Next time you feel embarrassed about your period, think about the spiritual power menstruation has in Native American cultures.
At a remote farm in Woodstock, New York, there's a lodge called the Wise Women Center, where you can explore your womanhood in relation to the earth and the universe. More than a hippie retreat, this place wants to encourage women to get into the depths of themselves and contemplate their historical connection to the earth, not only by leaving all trappings of modernity behind, but also through ancient practices that promote that connection with nature. One of the main activities during these retreats is learning how to embrace your period by stripping away all of those terrible taboos and restraints women have historically faced. In order to do so, not only is free bleeding highly encouraged, but they also teach you about the sacred role menstruation had in Native American communities and how this was seen as a moment when women became goddesses connected to the moon. So, how did these practices actually honor and worship women, and why aren't we following them?
You might have noticed that I used the phrase "historical stigma." There’s no doubt that this taboo about menstruation has been ingrained in our minds for literally thousands of years, but is it a general and global perception? Fortunately, no. This is more of a Western idea that stuck and spread all over the world to the point that we have countries where women are locked up during their periods because they’re thought to be impure during this time of the month. However, as I said before, that’s not the case everywhere, and there have been communities around the world where menstruation has been seen as a sacred process of women’s bodies when they become closer to their deities. One of the most relevant cases was that of many Native American traditions and communities, where menstruation is seen as a link between humanity and spirituality, so they celebrate with different rituals to honor blood.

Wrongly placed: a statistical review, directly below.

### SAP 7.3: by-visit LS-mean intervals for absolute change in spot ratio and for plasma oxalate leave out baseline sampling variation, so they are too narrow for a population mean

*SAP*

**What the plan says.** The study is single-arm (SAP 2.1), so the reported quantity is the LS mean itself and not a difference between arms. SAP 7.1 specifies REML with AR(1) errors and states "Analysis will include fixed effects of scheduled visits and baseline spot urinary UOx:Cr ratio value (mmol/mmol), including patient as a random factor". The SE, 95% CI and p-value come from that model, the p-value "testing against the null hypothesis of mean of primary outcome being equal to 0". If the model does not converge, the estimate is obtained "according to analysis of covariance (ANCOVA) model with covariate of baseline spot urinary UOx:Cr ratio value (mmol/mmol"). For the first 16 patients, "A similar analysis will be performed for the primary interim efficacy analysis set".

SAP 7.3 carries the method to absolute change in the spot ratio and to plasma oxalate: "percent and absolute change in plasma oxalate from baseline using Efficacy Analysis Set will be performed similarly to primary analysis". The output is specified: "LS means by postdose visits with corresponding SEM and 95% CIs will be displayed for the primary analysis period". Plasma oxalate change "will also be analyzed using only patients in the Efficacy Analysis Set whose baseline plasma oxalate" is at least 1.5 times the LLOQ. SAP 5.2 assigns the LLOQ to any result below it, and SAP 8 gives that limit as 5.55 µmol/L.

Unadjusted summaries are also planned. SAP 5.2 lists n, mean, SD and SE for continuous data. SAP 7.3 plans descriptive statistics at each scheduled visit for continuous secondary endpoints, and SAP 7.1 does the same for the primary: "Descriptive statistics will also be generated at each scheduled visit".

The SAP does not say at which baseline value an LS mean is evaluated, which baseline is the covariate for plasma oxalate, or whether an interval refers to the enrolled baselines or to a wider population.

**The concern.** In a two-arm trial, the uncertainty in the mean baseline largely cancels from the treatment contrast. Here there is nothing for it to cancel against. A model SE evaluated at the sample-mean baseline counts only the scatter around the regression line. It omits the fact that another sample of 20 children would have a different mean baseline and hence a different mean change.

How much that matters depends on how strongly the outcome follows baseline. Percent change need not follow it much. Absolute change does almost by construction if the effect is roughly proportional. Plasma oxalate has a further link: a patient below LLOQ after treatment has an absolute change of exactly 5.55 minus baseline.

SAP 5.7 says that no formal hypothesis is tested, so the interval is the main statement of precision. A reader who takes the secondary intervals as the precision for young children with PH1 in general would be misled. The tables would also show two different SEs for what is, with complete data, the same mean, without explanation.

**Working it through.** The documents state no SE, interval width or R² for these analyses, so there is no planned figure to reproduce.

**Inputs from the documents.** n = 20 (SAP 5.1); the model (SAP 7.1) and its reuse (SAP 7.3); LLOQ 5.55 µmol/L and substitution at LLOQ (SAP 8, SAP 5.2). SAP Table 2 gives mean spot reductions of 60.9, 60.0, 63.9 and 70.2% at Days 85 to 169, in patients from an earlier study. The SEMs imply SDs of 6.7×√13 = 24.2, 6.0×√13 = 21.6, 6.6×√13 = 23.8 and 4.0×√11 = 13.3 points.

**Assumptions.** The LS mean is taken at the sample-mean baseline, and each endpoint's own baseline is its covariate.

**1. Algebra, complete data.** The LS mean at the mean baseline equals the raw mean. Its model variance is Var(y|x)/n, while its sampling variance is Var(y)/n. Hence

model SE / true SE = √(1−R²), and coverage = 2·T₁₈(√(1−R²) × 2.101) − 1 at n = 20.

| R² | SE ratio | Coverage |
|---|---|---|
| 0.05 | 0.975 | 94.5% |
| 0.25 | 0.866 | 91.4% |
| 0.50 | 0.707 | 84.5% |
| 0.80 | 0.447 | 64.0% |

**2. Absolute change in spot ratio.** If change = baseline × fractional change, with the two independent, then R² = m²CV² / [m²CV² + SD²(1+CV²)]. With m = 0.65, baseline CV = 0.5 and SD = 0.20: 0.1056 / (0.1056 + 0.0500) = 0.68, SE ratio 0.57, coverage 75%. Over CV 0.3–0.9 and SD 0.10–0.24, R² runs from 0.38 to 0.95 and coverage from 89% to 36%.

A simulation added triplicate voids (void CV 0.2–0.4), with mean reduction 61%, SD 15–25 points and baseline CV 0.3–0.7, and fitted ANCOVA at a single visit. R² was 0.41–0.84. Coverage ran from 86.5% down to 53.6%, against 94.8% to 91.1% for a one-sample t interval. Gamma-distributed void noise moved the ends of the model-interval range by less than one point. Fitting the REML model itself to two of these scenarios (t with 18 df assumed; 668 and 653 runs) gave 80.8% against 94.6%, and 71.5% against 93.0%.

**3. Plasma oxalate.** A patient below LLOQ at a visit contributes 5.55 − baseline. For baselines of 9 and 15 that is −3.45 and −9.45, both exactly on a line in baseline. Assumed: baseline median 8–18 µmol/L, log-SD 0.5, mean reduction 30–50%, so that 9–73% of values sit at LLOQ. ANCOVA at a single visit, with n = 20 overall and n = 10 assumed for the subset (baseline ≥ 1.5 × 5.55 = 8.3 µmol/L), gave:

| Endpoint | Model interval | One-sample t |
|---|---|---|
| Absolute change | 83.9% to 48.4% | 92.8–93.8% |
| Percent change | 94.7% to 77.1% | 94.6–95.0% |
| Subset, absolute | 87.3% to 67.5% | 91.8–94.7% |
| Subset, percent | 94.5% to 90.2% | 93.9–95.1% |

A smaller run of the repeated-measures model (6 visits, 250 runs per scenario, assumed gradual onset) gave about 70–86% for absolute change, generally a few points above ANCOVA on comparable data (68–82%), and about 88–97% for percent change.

Menstruation and periods have always been linked to the cycles of the moon; this was the perfect evidence of blood's meaning. To honor this moment in their lives, women would go to a sacred lodge where they would spend a few days together to share their experiences and think about their spiritual role. Instead of a prison to keep them away, this was seen as a safe and private space for them, where they went through an empowerment process. This was the time of the month when women were at the top of their power, and for that reason, they didn’t do any chores or have any contact with men to keep that power to themselves.
For these and other cultures around the world, the color red was understood as a symbol of life and a sacred color in contrast to white, which, interestingly, was seen as the color of death. They had a very logical and compelling image to explain and understand these metaphors. White is the color the human body acquires once the blood (life) is drained. This belief was quite relevant, as Jordan D. Paper explains in Native North American Religious Traditions, for most Native American traditions. The seclusion and sacred rituals were mainly made for the menarche, the first menstruation of women, as a welcome to their powerful being. All the women of the tribe would gather to teach these young women to control their newly acquired powers and to create that special bond they naturally have with the Earth and the Moon, of course.
In many tribes in what now is the north of the US, women would gather in a special and sacred cave, sit on the earthen floor and let the blood flow to create that special connection between them and Mother Earth to become one. So, this wasn’t only that special moment when they were seen as givers of life or a sign of maturity, but an actual link in which they become goddesses and respected figures in their community. Once the seclusion ritual was over, these young women would wear a special attire, and eat and drink special foods from sacred vases during a year to avoid that power from getting contaminated.
These practices can be traced among the Diné tribes who later on would grow and migrate south. They merged their traditions and customs to those of the land they reached and gave way to some of the most important Native American tribes, like the Navajo and Apache. Still, these menstruation rituals prevail to these days, though with less importance than before. Personally, I believe this is really beautiful and something we should all embrace to change the game and discourse around womanhood and menstruation, but how can we break with all the taboos we’re taught to believe from childhood? Can we really learn to understand menstruation not as a shameful moment in our lives, but as the time we can become empowered women? That’s a lot to think about.
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